"He has erected a multitude of New Offices, and sent hither swarms of Officers to harrass our people, and eat out their substance."?

  • Mick Kraut||

    What about these that have been rampant in the black community over the years?:

    Church's chicken is laced with saltpeter to render black males impotent

    Snapple is a KKK front company as evidenced by the (k) symbol and drawing of a slave ship on the label?

  • Jesse Walker||

    The Church's Chicken story is in the book. The Snapple one isn't.

  • Brett L||

    Popeye's is better anyhow.

  • Acosmist||

    Ha! Never heard the Snapple one before. Why would the KKK use a slave ship as their symbol, unless that slave ship is making a return voyage with the people the KKK doesn't want here?

  • Enough About Palin||

    #6 Reason had Lucy killed because she had incriminating evidence regarding Suderman and three teenage boys.

  • CE||

    Theory #2: A southern cabal killed presidents Harrison, Taylor, and Lincoln, and it tried to kill presidents Jackson and Buchanan.

    I'm pretty sure it's well established that there was indeed a southern conspiracy to kill Lincoln, along with other high administration officials. There were even multiple hangings.

    Theory #3: White doctors are conducting covert experiments on blacks.

    Sad but true.

    Theory #4: Working in secret, a conspiracy replaced the country's original constitution with a document that concentrated more power in the national government.

    Except it wasn't secret. They convened in Philadelphia and call the new constitution "The Constitution".

    Theory #5: The U.S. government deliberately undermined protest movements in the 1960s

    Are you saying it didn't? What about Kent State? What about spying on Martin Luther King, Jr. and other protest leaders?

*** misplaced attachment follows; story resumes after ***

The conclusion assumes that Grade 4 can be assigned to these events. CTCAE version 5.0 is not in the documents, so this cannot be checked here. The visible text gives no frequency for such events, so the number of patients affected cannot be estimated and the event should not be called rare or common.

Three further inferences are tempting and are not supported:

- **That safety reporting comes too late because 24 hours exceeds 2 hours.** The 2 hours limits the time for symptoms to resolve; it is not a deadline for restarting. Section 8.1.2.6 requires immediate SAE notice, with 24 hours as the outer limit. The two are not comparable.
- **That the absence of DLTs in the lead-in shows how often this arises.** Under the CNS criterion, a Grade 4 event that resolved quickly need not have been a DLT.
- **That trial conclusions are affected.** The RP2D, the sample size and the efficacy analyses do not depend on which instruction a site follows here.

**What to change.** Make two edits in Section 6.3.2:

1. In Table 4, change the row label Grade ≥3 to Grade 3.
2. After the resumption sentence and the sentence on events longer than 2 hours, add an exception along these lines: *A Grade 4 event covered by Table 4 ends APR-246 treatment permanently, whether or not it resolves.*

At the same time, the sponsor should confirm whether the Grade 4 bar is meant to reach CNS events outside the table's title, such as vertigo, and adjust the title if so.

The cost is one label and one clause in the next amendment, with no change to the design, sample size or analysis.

• Acosmist||

    What about Kent State?

  • Jesse Walker||

    Except it wasn't secret. They convened in Philadelphia and call the new constitution "The Constitution".

    They convened behind closed doors, and...oh, just read the article, it's all in there.

    Are you saying it didn't?

    What part of "the last is just plain true" do you not understand?

  • CE||

    I understand all of it. I just don't read the articles.

  • ||

    just read the article

    There is an article?

    God damn those 5 Jews at the center of the earth!!!!

  • ||

    Theory #4: Working in secret, a conspiracy replaced the country's original constitution with a document that concentrated more power in the national government.

    So what version of this is true?

  • CE||

    Theory #1: Native Americans are minions of Satan.

    So who was conspiring? Satan and his minions?

    I heard they were originally believed to be one of the lost tribes of Israel, or perhaps Martians or other extraterrestrials. Of course, modern DNA testing debunked both theories.

    There are still theories (not necessarily conspiracy theories) that some American Indians are descended from Vikings or other Europeans, but it's difficult to test now.

  • Jesse Walker||

    So who was conspiring? Satan and his minions?

    Yep:

    English theologian Joseph Mede believed that the devil settled the New World before the Christian colonists got here, recruiting "some of those barbarous Nations dwelling upon the Northern Ocean" and promising them "a Countrey far better than their own." Some of the leading Puritans took up this idea and ran with it. William Hubbard, an influential clergyman, believed hostile tribes were controlled by Satan—in Hubbard's words, "actuated by the Angel of the bottomless pit." After the Salem witch trials, another prominent minister—Cotton Mather—suggested that the alleged spiritual attacks originated "among the Indians, whose chief sagamores are well known unto some of our captives to have been horrid sorcerers."
  • Johnrambo||

    The government is paranoid.